• by suggsjc ( 726146 )
      First, I'm not saying your wrong. But the (processor) world doesn't revolve around /. comments/criticisms. Meaning, its all to easy to look at companies (esp big companies) and say that they just get going in one direction and don't stray from the course until it hits a dead end.

      Do you really think companies will intentionally go in the wrong direction (more GHz, more cores, etc) just because? Possibly for marketing reasons, but outside that I would think that with their massive R&D budget that the
  • by gEvil (beta) ( 945888 ) on Friday June 15, 2007 @01:15PM (#19521237)
    I've found that improved cash management does wonders for me, like allowing me to buy things like new processors.
  • My thought is: How long can Intel and AMD remain interchangeable? For that matter, how interchangeable will Intel be in the same socket, if processors are going to vary this widely? In is this a good thing?
    • Re: (Score:3, Informative)

      by drinkypoo ( 153816 )

      For that matter, how interchangeable will Intel be in the same socket, if processors are going to vary this widely? In is this a good thing?

      If intel used just one socket, then you would have portions of a socket unused on some systems, but it would cost less to do the design, because there would be only one design. They don't do this because a socket with less pins costs less.

      I don't know if that's what you wanted to know...

      Intel and AMD could ostensibly remain eternally interchangeable; they are not and

  • by Animats ( 122034 ) on Friday June 15, 2007 @01:21PM (#19521337) Homepage

    Where will all the CPU time go on desktops with these highly parallel processors?

    • Virus scanning. Multiple objects can be virus scanned in parallel.
    • Adware/spyware. The user impact from adware and spyware will be reduced since attacks will be able to use their own processor. Adware will be scanning all your files and running classifiers to figure out what to sell you.
    • Ad display. Run all those Flash ads simultaneously. Ads can get more CPU-intensive. Next frontier: automatic image editing that puts you in the ad.
    • Indexing You'll have local search systems indexing your stuff, probably at least one from Microsoft and one from Google.
    • Spam One CPU for filtering the spam coming in, one CPU for the bot sending it out.
    • DRM One CPU for the RIAA's piracy searcher, one for the MPAA, one for Homeland Security...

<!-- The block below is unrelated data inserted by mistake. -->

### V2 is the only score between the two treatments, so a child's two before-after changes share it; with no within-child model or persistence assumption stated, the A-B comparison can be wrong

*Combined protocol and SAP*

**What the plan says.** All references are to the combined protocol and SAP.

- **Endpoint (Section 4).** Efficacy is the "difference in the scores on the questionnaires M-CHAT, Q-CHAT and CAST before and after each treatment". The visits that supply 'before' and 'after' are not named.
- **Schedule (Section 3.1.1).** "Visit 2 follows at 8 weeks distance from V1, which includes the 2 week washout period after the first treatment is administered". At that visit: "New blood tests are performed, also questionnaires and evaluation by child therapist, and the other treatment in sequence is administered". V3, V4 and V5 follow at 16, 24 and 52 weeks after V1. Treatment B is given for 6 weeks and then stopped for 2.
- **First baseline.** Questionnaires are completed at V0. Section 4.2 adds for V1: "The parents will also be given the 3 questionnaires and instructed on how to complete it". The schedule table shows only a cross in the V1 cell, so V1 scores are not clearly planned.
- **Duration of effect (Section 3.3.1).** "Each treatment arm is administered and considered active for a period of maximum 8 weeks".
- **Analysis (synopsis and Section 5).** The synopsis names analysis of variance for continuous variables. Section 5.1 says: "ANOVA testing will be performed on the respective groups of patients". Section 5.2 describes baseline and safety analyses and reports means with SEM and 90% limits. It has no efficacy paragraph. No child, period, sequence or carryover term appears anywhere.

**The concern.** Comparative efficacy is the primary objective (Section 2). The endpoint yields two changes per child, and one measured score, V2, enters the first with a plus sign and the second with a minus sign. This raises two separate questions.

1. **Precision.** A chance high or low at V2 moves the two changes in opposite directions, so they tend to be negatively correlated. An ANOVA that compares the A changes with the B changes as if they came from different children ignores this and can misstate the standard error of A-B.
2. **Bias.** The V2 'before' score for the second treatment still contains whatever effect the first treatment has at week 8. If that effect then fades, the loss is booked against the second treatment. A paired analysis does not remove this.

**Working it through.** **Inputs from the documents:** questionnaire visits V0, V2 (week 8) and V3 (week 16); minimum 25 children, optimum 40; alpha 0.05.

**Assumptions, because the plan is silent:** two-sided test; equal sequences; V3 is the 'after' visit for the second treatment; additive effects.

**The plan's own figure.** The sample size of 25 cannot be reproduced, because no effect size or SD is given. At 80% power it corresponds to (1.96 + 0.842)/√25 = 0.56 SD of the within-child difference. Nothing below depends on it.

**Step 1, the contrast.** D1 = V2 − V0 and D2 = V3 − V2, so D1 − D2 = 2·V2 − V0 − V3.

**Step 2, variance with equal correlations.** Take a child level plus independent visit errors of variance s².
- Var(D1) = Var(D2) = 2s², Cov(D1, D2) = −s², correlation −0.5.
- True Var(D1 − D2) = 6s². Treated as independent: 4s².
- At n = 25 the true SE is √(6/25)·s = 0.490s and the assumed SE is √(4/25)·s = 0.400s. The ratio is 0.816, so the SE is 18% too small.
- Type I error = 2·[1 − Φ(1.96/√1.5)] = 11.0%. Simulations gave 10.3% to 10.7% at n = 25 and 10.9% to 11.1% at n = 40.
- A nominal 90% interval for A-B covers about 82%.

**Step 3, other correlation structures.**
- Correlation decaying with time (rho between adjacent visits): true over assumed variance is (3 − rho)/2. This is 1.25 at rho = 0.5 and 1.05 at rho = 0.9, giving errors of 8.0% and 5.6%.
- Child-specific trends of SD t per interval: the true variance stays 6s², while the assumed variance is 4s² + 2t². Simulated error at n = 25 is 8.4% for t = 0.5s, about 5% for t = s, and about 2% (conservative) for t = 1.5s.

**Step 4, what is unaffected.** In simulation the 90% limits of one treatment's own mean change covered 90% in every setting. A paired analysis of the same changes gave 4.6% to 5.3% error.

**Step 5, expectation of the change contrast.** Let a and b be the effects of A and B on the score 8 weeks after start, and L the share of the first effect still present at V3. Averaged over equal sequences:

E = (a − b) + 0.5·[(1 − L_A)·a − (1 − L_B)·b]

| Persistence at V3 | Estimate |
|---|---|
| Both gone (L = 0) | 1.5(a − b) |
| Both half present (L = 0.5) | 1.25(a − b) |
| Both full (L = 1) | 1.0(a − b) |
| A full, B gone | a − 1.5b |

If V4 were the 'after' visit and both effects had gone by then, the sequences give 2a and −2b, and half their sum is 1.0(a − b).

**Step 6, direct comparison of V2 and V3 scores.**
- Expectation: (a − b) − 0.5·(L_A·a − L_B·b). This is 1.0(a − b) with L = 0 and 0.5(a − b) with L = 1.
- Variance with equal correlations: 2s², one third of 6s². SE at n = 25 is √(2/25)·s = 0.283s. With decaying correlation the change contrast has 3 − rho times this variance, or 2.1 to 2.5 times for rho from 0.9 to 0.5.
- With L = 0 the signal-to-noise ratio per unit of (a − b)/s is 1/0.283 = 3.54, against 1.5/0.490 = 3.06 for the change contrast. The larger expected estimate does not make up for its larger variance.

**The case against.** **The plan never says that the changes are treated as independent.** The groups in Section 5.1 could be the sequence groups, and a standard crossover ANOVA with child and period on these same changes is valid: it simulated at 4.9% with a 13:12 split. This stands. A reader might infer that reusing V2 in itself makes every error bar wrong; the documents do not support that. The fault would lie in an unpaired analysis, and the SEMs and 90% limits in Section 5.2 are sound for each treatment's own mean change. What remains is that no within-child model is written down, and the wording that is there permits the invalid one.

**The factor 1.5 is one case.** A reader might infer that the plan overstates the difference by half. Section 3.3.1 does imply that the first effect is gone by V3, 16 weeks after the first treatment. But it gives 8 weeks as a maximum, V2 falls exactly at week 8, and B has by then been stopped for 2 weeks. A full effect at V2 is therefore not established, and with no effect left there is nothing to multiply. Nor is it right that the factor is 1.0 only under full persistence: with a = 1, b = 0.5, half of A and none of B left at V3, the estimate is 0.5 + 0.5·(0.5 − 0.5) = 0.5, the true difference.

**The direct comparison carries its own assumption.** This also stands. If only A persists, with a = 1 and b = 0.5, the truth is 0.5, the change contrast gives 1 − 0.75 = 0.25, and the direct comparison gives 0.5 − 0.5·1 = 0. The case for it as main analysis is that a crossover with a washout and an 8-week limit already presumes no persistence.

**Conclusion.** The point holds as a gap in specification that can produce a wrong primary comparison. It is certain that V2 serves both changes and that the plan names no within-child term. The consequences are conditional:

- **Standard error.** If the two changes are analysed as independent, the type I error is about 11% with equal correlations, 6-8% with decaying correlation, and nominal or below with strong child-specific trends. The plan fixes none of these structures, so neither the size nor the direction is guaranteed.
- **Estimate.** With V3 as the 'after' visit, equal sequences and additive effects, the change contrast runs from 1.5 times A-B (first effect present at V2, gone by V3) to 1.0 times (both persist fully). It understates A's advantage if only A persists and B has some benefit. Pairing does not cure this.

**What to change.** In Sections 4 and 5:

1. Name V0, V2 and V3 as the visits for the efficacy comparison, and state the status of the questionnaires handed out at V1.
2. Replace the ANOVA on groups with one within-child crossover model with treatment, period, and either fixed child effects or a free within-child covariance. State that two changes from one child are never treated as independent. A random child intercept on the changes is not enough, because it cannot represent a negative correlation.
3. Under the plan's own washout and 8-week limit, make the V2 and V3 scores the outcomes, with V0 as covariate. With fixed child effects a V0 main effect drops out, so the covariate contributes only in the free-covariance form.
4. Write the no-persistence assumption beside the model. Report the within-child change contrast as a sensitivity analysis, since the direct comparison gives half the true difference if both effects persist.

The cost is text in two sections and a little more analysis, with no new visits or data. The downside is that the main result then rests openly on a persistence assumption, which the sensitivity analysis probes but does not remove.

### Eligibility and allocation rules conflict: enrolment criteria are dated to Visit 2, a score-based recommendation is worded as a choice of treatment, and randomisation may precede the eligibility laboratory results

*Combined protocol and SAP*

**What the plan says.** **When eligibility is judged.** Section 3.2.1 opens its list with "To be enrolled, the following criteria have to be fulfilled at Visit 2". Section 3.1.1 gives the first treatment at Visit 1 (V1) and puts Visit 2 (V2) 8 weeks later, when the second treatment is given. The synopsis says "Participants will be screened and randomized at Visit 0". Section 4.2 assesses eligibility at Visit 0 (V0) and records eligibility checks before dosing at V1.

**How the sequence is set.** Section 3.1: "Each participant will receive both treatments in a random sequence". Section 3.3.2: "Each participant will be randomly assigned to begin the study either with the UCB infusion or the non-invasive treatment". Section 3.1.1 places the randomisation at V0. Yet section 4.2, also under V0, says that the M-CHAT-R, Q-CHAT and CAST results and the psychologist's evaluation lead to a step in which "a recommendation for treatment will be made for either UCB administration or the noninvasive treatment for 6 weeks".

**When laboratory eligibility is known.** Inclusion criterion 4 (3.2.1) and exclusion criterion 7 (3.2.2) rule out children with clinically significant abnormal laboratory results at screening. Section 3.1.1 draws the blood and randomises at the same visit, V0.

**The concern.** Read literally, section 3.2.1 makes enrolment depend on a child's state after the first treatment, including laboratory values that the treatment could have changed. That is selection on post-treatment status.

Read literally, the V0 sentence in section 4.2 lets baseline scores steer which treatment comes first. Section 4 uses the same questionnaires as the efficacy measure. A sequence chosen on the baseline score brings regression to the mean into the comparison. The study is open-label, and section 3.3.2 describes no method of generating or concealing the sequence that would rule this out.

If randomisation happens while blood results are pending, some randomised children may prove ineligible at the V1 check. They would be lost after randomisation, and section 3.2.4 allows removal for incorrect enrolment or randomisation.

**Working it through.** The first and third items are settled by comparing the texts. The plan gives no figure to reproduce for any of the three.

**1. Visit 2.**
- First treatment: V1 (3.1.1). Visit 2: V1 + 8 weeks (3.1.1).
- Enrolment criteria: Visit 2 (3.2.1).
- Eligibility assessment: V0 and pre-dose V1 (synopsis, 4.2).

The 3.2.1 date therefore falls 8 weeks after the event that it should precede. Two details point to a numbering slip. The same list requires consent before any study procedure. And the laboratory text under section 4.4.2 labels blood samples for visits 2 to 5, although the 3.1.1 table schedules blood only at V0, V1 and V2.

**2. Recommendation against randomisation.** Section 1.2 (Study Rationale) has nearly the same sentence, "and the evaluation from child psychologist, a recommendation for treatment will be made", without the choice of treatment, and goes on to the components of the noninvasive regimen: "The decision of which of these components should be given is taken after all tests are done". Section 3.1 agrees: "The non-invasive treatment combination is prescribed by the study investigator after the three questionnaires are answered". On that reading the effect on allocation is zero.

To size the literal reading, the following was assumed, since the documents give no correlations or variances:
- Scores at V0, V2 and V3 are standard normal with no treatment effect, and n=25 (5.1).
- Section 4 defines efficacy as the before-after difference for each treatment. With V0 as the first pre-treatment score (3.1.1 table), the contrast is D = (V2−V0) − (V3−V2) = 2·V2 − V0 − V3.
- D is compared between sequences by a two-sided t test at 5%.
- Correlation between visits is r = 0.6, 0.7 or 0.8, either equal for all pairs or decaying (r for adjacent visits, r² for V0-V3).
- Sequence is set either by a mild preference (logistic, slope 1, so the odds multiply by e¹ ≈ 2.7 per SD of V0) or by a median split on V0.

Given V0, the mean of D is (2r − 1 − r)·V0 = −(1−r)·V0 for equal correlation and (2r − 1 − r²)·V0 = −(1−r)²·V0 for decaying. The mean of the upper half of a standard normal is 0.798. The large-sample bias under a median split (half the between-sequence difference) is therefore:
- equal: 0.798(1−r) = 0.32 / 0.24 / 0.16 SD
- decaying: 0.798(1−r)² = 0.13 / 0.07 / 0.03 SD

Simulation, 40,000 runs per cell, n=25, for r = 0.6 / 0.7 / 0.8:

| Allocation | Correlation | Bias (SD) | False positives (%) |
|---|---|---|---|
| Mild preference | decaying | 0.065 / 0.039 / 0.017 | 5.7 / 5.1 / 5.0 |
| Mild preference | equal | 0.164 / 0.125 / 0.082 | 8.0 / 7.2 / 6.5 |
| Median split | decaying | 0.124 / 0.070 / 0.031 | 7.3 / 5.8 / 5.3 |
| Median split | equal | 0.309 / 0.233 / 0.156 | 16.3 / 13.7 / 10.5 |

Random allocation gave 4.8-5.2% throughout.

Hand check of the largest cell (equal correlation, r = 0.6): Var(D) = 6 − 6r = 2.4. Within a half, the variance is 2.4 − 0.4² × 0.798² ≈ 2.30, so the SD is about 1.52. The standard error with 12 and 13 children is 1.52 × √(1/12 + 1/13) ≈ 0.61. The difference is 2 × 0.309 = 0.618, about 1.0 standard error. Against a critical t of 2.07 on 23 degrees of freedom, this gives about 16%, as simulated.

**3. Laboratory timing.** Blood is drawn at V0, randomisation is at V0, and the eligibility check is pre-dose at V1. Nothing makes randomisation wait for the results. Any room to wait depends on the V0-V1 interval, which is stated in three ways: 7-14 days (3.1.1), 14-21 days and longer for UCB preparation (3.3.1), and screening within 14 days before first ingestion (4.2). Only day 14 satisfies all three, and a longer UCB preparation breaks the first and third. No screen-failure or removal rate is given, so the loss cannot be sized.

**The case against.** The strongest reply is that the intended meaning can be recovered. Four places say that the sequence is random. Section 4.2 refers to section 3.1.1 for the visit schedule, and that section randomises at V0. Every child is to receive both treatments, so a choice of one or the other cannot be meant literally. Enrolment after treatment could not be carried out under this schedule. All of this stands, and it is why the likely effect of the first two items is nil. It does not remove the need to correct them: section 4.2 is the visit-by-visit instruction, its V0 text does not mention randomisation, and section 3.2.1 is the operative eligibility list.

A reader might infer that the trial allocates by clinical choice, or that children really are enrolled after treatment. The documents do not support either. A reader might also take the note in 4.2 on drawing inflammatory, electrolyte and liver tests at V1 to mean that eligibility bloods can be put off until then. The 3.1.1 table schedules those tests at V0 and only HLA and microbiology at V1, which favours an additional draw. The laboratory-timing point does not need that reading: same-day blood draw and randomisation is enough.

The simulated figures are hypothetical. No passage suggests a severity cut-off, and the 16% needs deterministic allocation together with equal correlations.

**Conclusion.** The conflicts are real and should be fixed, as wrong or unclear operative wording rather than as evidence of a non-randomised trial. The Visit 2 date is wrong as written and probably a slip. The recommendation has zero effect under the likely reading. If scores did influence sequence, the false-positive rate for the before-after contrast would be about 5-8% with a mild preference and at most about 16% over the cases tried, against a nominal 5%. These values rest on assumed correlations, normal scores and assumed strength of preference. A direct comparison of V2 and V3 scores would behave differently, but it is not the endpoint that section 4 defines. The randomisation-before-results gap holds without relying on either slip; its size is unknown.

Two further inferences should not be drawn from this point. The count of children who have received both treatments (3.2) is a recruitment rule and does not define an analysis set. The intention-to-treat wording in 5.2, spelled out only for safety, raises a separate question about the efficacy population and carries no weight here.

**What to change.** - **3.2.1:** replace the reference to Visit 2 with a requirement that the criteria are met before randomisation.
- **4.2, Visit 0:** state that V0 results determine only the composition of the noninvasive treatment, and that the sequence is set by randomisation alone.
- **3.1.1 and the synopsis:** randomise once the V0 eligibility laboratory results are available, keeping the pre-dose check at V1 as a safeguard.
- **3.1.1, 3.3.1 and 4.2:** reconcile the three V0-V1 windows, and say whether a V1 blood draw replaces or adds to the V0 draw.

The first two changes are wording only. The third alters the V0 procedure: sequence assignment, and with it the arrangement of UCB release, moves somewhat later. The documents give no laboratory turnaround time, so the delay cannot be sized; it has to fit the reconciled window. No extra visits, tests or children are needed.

• Interpreters Visualize a Microsoft Office emulator written in Javascript. Oh, wait [google.com].
    • Re: (Score:3, Insightful)

      by walt-sjc ( 145127 )
      Keep in mind that many of those tasks are also very I/O intensive, and our disk speed has not kept up with processor speed. With more cores doing more things, we are going to need a HELL of a lot more bandwidth on the bus for network, memory, disk, graphics, etc. PCI SuperDuper Express anyone?
      • Will intles newer cpus have somethings like amd Direct Connect Architecture?
        Will cpus be able to talk to each other without need to use the chip set?
        Will they be able to have more then one northbridge like chip as there is in high end amd systems?
        Will they have cache coherency?
        Will you be able to have add on cards on the cpu bus like you can with HyperTransport?
        Only having one chipset link for the pci-e slots, I/O, network, and etc. can be a big choke point in a 2-4+ cpu systems even more so with each cpu h
    • by jafac ( 1449 )
      Only on Slashdot, can it be ambiguous when something THIS Funny, is stamped Insightful.
  • I for one do a lot of cpu intensive coding, so I *would* use a 1thz processor. One thing I dont understand, they kept wanting to get more ghz for the same size an eventually hit a barrier. So why are we stuck on having a processor so small? I recently bought a 3ghz CPU and it was about the size of a 50 cent piece, and the actual core was smaller than a dime! 3ghz in less space than a dime! Cool, but why can't they just extend outwards?

    I wouldn't mind going back to the days when computers were bigger if i

    • by RevHawk ( 855772 )
      IANAS (I am not a scientist) But I thought I remembered hearing the size limitation has to do with the speed of light only being so fast - so if you make a cpu too large, you run into a delay issue because data can only move so fast. But, this might all be total BS. I did read it on Slashdot after all...
    • by bcmm ( 768152 )
      I don't think size is an issue really. Faster cycling doesn't come from adding transistors, it comes from making things happen faster. If anything, putting things closer together helps.
    • by smoker2 ( 750216 )

      3ghz in less space than a dime! Cool, but why can't they just extend outwards?

      Three words :
      Speed Of Light
      The clock speed (of a cpu) is limited by the speed of light, and the bigger the chip, the further stuff has to travel. Even at light speed, you can only go so far and get back again in a certain time.
      I'm not brilliant at explaining this, but I'm sure someone else will pick this up.
      In the meantime, have a look at this interesting paper [www.gotw.ca] from 2005.

    • 3ghz in less space than a dime! Cool, but why can't they just extend outwards?
      Because the speed of light is too slow. No, seriously. You wanna run at 3 GHz? Light only travels about 4 inches in a clock cycle. Of course, you also need to allow time for switching - a processor is mostly a big bunch of switches, and they take a little time to respond to turn on and off.
      • by dgatwood ( 11270 )